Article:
There were times when Shabazz Muhammad would think: No more.

Maybe it was on his endless trips up and down the steep stairs at the Santa Monica, Calif., beach, taking the steps two at a time while carrying a 40-pound medicine ball. Maybe it was while doing countless sprints on the beach, or running up sand dunes with his feet sinking in ankle deep while he wore a 60-pound vest.

This is too much, he'd say to himself. This is too hard. This is not sane. But every time, as if on cue — as if he were somehow inside Muhammad's head — Frank Matrisciano would start talking.

"Every time I was doing something really hard, when I'd be near exhaustion, he'd be, 'You want to be an All-Star, don't you?' " Muhammad said. " 'Don't you want to be an All-Star?' "

And so he'd keep going. You can see the results. Over the summer three Timberwolves — Muhammad, Anthony Bennett and Ronny Turiaf — spent time with Matrisciano in California at the suggestion of Wolves president of basketball operations and head coach Flip Saunders.

Matrisciano is an old-school trainer who shuns publicity to the point where he won't allow his face to be photographed. In magazine articles he has turned his back to the camera or posed with a mask. He doesn't own a gym or have a website. He declines to divulge his age. Yet his legend continues to grow.

Matrisciano's "Chameleon Training" has done wonders for Blake Griffin and Zach Randolph, among others. He has trained boxers, triathletes, special ops military personnel.

Talk to him on the phone and the words come so fast that asking a question becomes a challenge. Matrisciano, a New Jersey native, is proud that few athletes he works with are able to stick with him. He is proud that everything he asks his trainees to do he does himself.

"Ten guys come see me, and only three will stay," he said. "They come in, they last 11 minutes, 14 minutes, three minutes and they're gone. They leave."

Not Muhammad, Turiaf or Bennett. Matrisciano, who spent 2½ years as the University of Memphis basketball strength and conditioning coach, calls them the Timberwolves Trio. "All three of them smashed it," he said. "Just killed it."

And it shows. All three, but particularly Muhammad, are walking "after" pictures. In six weeks he dropped 20 pounds and dramatically reduced his body fat. All three look defined, conditioned, ready.

"It's crazy, some of the things he told us to do," Bennett said. "But once you push through it, the sky's the limit."

Not your typical workout

Matrisciano doesn't believe in weight machines, he eschews high-tech. He constructs his two-a-day workouts, five days a week, from what is available. Hills, sand, stairs, jungle gym bars. And the trainees don't do the same thing from day to day. That's the whole point. Matrisciano wants his people to be able to adapt to what is thrown at them, to adjust to the conditions they're thrown into.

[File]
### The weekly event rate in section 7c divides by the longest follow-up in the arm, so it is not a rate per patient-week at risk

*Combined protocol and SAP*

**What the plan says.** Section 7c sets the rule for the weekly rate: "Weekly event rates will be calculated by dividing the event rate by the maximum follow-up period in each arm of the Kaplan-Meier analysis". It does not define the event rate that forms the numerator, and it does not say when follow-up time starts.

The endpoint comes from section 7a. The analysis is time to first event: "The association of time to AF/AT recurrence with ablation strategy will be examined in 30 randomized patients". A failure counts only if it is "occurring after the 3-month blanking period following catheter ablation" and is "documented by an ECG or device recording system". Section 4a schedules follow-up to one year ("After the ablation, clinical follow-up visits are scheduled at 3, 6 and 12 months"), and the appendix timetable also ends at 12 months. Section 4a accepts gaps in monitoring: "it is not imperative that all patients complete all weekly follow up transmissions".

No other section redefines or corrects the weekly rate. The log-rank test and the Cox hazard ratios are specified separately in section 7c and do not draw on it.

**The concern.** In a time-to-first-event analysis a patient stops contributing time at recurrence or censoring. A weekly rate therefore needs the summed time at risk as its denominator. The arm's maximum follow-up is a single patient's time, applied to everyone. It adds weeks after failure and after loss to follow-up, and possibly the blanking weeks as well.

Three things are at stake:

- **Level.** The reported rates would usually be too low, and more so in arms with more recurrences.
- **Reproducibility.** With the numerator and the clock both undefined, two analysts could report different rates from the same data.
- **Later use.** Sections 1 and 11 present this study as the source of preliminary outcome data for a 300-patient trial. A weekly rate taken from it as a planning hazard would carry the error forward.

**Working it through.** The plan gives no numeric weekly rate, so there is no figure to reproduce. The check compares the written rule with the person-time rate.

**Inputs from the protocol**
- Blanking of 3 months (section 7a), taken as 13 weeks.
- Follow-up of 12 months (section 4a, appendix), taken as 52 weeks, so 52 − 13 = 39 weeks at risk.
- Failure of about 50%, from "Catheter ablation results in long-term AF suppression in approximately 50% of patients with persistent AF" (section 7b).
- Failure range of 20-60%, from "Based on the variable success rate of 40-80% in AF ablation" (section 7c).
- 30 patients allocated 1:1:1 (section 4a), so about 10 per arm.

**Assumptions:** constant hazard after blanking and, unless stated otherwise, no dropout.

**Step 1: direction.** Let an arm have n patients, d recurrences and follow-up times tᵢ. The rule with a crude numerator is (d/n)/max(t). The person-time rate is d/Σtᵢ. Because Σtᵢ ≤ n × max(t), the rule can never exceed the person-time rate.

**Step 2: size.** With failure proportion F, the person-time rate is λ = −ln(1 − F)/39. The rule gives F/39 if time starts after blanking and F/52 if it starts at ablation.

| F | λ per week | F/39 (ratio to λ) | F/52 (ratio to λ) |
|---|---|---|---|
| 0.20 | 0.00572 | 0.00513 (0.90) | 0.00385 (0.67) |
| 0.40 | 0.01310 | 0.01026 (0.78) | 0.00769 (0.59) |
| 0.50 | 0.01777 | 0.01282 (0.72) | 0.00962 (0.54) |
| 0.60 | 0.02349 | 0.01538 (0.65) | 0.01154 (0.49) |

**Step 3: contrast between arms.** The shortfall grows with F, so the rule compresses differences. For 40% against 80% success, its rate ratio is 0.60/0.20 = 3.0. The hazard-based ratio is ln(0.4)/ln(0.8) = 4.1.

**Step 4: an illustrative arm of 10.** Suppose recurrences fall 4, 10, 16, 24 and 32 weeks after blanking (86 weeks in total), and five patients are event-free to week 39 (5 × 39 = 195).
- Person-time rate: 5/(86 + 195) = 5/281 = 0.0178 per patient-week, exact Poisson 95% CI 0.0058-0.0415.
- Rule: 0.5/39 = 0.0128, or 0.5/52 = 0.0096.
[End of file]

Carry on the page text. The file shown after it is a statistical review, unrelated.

"I was watching a show last night and a Navy Seal was on and he was talking about going through the program, and it's 90 percent mental and 10 percent physical," Saunders said on media day. "Our game is 90 percent mental and 10 percent physical. So if your players can get that mental toughness, that's when you have the ability to win close games down the stretch."

Essentially Matrisciano is trying to get his trainees to do things they didn't think they could do.

"I know it gave me the confidence that I've been needing," Bennett said. "I feel like I'm in high school again. I feel fresh, ready to go."

Before training began, Matrisciano asked the players about their goals. Muhammad wants to be an All-Star, Bennett aims to play like the No. 1 overall pick he was a year ago and Turiaf to extend his career.

And then they start.

"I don't believe in no pain, no gain," Matrisciano said. "When a guy comes to me, it's gradual, from Day 1, Week 1. It builds up. It gets harder every day."

He works the legs and the core hard. Muhammad talked about kneeling in the sand, grabbing a heavy ball, lifting it, twisting his body and slamming the ball down on the other side.

"And then there is the harness," Muhammad said.

That's when Matrisciano hooks himself up to an athlete with a rope and harness and has the athlete drag him all over the beach, pushing both the body and the mind. Talking All-Star with Muhammad, reminding Bennett that people already were prepared to call him a draft-day bust.

All three returned to Minnesota changed. Muhammad laughs now when he thinks back to this year's NBA summer league, when he played at 245 pounds and was forced, at times, to ask out of games because he was tired. Now he feels like he can run forever and jump out of the gym.

Will results follow?

Now it's time for all that work to show in the court. At least one man is certain they will.

"I can't tell you how proud I am of all of these guys," Matrisciano said. "Ronny came back with the most muscle he ever hard. Bazz, just look at him. And Anthony. ... Most guys run from this. Not these guys."

Muhammad and Bennett say they are planning to train with Matrisciano every summer.

"This is probably the best I've felt in my entire basketball career," Muhammad said. "No injuries, ankles, nothing. I'm a guy who likes to jump, and I'm more explosive. I'm quicker with my first step. I can really feel it.''